Has he been enjoying the reaction? "I've been in business for 35 years and I've been written about in lots of newspaper articles. The business world is always balanced - if you're doing well they'll say that, if you're not, they'll point that out. In football you get nothing positive written about you. But I have never experienced coverage like this, where everything that's written has been so positive. Fantastic. Even at the Tottenham-Arsenal match, Arsenal fans are coming up and going, 'It's the best show on TV, Mr Sugar.' Arsenal fans! That's got to be a first."

When I arrived, I had assumed this quiet man in a striped shirt, sitting with his back to the door pecking away at a Viglen computer, was someone else - an employee. Surrounded by business certificates and framed fading cheques for multi-million pound sums made out to the taxman, this forceful, yacht-sailing, plane-flying business beast looks like Sid James with a beard. His manner is that of someone's stern but loveable granddad.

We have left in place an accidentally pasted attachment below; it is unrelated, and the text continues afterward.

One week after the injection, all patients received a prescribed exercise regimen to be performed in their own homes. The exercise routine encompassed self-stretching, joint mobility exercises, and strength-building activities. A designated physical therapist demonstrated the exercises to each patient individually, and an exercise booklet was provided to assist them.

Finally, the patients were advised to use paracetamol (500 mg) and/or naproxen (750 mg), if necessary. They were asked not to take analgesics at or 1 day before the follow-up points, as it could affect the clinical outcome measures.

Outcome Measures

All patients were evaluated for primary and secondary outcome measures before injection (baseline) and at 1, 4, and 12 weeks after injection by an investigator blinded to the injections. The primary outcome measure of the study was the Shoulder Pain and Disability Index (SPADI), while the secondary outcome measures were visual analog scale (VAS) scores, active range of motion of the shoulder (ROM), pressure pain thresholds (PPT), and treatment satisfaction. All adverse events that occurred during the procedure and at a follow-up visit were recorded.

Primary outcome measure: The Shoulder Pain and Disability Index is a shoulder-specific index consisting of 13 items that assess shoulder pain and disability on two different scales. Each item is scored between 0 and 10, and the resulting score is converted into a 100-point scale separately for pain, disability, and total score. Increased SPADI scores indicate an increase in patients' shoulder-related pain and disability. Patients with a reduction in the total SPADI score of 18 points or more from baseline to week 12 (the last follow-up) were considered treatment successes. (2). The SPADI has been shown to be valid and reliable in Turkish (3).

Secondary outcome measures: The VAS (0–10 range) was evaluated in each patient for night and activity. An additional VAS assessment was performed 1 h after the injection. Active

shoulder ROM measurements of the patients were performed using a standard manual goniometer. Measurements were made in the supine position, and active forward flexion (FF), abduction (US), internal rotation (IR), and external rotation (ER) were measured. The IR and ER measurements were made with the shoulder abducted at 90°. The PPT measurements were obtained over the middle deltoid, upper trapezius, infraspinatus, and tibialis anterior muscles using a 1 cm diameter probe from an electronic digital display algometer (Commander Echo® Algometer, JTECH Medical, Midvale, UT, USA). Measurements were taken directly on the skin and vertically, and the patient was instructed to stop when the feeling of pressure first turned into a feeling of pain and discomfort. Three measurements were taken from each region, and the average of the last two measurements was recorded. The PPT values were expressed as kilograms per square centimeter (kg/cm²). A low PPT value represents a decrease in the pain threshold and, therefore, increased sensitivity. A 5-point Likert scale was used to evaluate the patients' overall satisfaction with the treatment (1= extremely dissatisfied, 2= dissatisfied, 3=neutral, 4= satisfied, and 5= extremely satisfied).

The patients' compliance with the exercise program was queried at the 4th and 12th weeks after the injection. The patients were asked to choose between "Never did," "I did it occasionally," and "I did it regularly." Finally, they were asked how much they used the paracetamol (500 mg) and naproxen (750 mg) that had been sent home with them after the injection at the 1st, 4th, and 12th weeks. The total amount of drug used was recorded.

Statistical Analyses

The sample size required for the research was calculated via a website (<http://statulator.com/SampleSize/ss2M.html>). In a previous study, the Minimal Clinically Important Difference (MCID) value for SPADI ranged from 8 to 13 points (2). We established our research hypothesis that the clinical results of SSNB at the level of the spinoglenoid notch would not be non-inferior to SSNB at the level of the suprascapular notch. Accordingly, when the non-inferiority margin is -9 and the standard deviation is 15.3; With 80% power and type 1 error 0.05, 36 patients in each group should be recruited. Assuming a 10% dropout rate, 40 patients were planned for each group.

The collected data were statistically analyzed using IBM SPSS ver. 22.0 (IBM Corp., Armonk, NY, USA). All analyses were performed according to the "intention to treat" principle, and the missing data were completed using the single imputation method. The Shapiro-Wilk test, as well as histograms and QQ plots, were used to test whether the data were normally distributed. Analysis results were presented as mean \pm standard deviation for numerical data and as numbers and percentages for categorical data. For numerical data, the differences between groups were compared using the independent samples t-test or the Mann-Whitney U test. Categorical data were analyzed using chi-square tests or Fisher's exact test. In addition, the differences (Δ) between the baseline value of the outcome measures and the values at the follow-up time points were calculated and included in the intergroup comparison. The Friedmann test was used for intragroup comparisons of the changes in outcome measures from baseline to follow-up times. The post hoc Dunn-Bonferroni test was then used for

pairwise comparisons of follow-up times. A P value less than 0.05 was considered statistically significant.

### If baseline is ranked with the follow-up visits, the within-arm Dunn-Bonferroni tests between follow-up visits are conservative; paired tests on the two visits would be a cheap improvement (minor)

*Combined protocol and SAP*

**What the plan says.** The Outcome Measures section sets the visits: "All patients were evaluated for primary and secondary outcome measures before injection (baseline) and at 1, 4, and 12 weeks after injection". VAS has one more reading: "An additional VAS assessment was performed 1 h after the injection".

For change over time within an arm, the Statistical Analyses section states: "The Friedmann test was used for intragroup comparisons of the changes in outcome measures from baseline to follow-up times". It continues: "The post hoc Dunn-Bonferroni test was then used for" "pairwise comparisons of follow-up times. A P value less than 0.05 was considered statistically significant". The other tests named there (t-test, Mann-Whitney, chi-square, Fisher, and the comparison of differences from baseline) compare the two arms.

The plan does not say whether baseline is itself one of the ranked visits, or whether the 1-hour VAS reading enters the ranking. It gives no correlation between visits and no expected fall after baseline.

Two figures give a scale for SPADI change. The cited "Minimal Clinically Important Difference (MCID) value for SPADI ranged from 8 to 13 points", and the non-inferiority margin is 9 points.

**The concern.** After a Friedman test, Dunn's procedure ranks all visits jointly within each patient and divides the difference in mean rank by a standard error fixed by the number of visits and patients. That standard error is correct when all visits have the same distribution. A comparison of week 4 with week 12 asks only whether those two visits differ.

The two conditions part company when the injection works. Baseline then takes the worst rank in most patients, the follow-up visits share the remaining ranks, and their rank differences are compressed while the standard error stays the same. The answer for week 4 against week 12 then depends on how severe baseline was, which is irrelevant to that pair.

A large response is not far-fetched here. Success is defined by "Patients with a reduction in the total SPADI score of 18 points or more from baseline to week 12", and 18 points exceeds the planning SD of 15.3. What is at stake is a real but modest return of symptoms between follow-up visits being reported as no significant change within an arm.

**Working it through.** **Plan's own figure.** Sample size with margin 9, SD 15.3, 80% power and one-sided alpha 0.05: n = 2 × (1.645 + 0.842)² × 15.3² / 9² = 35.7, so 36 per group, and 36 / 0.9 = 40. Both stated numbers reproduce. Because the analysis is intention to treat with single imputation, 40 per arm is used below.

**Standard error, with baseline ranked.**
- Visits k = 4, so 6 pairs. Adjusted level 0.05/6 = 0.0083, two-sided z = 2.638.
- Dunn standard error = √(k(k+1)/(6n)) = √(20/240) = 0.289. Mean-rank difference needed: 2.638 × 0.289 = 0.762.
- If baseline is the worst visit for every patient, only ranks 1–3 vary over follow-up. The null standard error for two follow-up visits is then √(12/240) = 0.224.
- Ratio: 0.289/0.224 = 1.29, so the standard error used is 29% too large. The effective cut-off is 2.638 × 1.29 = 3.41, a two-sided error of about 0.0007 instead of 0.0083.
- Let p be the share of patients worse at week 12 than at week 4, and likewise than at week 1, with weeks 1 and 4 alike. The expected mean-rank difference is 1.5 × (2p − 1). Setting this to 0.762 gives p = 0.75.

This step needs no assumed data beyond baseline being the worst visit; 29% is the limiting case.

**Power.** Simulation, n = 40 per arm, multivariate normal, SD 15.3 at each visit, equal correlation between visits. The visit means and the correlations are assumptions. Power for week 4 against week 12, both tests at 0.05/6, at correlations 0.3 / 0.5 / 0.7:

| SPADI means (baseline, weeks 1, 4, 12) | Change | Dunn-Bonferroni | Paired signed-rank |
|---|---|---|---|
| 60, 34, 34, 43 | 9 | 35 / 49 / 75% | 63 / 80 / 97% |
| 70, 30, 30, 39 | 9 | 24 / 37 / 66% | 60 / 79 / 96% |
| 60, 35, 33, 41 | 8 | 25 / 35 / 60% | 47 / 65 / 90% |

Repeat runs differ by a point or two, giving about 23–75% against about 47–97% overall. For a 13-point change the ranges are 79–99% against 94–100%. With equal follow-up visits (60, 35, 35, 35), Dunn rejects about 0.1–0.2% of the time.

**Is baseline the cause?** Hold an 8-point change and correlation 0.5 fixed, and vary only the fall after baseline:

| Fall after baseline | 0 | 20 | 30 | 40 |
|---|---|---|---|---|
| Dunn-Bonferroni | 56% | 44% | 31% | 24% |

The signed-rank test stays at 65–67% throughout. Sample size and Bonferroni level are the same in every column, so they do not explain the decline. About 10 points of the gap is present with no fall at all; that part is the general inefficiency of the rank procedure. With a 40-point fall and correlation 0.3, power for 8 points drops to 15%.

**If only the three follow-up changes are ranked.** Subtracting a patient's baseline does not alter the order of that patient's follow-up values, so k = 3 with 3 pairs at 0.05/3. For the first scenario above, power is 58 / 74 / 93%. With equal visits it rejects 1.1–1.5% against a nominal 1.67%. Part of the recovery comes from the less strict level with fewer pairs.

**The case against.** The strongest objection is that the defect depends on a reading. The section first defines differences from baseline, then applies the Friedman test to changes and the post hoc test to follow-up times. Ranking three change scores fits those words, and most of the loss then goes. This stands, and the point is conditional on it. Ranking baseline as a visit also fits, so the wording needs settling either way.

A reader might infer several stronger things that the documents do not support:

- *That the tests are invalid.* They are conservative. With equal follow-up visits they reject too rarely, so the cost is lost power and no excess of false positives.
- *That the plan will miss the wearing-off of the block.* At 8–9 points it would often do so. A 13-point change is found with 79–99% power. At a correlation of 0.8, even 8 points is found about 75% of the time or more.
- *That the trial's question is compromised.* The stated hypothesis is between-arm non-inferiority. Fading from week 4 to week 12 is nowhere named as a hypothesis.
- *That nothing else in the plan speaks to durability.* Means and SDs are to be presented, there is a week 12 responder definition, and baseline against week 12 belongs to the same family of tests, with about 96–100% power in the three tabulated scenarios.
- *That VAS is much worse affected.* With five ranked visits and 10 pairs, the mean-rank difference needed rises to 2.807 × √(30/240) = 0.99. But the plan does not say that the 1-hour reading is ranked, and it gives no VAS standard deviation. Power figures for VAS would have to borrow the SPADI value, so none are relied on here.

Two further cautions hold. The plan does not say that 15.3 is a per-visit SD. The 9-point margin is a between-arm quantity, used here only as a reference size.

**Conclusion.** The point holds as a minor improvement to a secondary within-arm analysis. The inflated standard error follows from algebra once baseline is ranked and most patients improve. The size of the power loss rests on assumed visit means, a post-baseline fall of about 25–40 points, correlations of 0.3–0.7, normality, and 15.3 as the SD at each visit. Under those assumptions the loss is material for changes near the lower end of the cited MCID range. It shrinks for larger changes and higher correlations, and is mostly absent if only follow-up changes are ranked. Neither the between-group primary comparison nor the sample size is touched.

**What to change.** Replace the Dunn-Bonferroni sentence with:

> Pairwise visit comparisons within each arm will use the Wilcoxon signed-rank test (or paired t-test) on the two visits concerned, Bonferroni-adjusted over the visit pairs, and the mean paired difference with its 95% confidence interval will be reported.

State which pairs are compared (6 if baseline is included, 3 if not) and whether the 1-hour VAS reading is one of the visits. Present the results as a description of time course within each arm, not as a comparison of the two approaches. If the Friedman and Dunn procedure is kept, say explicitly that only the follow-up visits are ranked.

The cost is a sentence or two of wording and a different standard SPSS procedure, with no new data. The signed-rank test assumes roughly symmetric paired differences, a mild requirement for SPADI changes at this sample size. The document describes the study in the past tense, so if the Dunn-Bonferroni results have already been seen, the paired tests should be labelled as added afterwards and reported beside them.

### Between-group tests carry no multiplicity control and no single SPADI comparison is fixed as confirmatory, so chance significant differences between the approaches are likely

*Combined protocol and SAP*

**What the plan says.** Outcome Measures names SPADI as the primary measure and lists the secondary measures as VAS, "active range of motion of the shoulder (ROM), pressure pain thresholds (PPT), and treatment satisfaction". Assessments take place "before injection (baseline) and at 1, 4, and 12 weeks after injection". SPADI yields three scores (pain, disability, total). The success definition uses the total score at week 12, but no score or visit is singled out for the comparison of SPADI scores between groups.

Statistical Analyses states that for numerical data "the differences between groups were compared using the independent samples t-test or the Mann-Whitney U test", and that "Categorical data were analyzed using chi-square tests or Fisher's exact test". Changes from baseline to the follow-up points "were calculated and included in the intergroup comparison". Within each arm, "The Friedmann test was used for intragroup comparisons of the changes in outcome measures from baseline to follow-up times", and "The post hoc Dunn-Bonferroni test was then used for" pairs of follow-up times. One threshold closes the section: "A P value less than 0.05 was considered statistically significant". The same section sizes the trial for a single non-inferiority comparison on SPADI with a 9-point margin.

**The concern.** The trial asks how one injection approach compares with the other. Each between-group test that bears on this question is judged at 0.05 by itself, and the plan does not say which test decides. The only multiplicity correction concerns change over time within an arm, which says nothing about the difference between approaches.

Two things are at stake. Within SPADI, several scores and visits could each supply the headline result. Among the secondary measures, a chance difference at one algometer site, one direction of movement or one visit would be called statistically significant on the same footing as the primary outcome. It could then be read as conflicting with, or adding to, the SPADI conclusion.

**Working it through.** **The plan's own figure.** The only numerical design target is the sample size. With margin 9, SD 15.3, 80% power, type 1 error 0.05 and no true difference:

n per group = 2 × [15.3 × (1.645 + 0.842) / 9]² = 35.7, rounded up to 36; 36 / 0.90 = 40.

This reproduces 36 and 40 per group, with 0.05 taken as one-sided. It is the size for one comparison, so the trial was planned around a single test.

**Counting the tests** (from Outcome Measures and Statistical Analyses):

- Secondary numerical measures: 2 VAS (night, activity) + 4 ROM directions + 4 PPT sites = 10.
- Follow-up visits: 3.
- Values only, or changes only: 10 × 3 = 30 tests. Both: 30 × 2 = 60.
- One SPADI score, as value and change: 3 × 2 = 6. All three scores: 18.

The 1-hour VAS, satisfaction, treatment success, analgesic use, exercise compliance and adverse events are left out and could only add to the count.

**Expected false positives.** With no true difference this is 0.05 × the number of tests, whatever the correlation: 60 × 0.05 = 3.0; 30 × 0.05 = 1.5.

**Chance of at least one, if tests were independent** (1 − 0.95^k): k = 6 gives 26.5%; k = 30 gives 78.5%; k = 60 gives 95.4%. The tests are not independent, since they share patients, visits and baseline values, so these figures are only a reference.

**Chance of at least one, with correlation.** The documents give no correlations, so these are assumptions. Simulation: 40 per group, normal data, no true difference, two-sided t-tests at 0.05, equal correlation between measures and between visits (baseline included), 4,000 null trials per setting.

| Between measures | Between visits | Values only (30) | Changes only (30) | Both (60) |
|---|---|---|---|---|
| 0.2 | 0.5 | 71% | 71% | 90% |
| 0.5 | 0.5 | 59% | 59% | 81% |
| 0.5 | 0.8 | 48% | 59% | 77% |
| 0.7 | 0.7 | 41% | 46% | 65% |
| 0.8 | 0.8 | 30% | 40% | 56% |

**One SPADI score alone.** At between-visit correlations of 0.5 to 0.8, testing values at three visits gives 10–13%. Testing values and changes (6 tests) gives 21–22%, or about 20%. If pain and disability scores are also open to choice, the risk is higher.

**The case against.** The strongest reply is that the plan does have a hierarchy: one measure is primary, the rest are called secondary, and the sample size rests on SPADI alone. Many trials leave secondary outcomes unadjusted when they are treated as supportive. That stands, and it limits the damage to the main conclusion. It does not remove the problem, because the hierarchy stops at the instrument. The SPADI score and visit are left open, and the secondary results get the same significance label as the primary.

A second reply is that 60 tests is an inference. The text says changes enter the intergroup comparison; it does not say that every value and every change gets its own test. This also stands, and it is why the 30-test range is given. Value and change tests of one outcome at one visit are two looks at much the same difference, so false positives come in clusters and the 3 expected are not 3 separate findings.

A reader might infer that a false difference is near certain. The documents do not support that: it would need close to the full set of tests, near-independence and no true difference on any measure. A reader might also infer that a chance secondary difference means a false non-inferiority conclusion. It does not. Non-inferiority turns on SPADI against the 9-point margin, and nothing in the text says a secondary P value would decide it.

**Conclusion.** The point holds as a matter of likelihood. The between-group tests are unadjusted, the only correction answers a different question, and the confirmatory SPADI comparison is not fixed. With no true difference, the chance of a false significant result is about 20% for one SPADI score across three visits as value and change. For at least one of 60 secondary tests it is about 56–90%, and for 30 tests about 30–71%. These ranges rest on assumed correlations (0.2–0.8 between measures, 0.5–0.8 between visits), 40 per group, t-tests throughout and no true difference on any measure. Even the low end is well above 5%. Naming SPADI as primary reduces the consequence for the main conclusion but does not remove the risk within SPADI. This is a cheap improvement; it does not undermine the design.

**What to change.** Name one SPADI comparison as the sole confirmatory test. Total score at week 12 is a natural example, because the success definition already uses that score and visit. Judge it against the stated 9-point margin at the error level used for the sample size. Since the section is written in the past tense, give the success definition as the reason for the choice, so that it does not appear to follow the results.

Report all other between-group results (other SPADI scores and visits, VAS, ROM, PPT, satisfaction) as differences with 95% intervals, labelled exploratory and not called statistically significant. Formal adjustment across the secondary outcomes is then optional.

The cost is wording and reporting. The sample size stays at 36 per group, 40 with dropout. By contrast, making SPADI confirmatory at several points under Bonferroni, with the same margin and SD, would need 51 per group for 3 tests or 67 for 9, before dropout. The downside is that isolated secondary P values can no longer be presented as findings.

Before he ran Tottenham Hotspur, there was the Amstrad word processor, a machine that made wannabe journalists in the mid-Eighties better equipped than the papers they were pitching to. "You're not the first to point this out. A whole generation seems to have used them. It revolutionised the industry." Having established himself in computers, football and other assorted industries, will he be doing more TV? "I wouldn't do another programme unless it had a similar meaningful business message. If I have any criticism of the BBC, it is only that they picked a poor night by scheduling it on Wednesday, because it clashes with the Champions League. The first few weeks they were ecstatic, because they were attracting the elusive audience of 29-35-year-old boyos, the Yuppies, the upwardly mobile aspiring boyos. But then these guys also have Sky Plus, so I think we're losing a lot of the audience figures to people who are watching it an hour later, after the football. I can give you no better example than my own two sons. Last week they watched Chelsea-Arsenal first on Sky, and then their dad afterwards on Sky Plus. That's loyalty for you."